By Christopher Sharrett.
I commented early this week on the ruthlessness of death. The occasion was my remembrance of Larry Cohen, a crucial figure of the American independent cinema. And now, we have word of the loss of Agnes Varda, a person I always thought pivotal to the European cinema. It is a commonplace that Varda was a founding mother of the French New Wave, her experiments preceding those of her male colleagues. Indeed, she made estimable films, the best of which, in my view, is Le Bonheur. She may be most remembered as the widow of the great Jacques Demy, whose visionary musicals, The Umbrellas of Cherbourg and The Young Girls of Rochefort (the bright palette of the latter seemingly impossible to achieve), I always regarded as the product of a collaboration beyond that with composer Michel Legrand. These films are, respectively, a melancholy and a thoroughly joyful dream, the musical as celebration of affection and the erotic even in its sadder moments. Did these films flow from the Demy-Varda partnership, their mutual love of cinema and the consolations of art?
After Demy’s death, Varda became the most diligent guardian of his memory, evidenced in the glorious restorations of all his films. But there is so much more. Varda’s name seems all over the cinema, not unlike Chris Marker, known as much for his generosity as his art. Varda seems synonymous with the triumphs of the French cinema – and with political art. She joined the portmanteau Far From Vietnam, one of the very few truly important films about the U.S. assault on Southeast Asia.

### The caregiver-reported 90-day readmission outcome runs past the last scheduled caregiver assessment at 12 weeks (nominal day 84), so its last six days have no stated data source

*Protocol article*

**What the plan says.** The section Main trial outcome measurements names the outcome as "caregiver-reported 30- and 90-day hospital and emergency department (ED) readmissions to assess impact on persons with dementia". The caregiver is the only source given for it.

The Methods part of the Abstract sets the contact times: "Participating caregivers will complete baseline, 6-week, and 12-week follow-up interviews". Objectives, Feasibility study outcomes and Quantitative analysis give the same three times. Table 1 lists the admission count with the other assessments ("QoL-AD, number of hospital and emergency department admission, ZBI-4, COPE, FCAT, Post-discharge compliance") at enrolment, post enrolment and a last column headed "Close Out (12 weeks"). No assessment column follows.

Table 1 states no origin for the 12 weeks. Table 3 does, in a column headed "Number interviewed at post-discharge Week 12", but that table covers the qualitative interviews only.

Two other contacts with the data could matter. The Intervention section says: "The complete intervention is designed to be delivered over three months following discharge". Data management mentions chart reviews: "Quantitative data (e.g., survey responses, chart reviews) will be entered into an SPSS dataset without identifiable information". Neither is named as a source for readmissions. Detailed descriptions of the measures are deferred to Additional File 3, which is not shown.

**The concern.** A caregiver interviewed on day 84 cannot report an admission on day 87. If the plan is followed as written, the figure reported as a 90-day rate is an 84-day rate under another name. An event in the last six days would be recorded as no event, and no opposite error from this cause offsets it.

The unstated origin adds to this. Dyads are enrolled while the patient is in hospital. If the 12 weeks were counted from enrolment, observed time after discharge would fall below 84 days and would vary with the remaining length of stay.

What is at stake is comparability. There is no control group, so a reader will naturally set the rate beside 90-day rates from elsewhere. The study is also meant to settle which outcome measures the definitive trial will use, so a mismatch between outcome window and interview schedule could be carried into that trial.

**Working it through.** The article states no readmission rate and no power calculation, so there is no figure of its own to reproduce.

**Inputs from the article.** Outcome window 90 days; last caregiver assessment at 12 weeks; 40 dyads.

There is a moment in Faces Places, a late-career film that brought her name back to those who had forgotten it. The film, a trifle in my view compared to works like Cleo from 5 to 7, won good will and led to a life-achievement Oscar. The film’s importance is a moment when she visits the home of Jean-Luc Godard, who never comes to the door. There is no irony here. The eccentric spiritual father of the New Wave spurns the person equally responsible for the creation of this crucial movement, who had no need or inclination toward postures – she was the person in the background to an extent, to all except those aware of what she nurtured.
Christopher Sharrett is Professor of Film Studies at Seton Hall University. He is a Contributing Editor for Film International.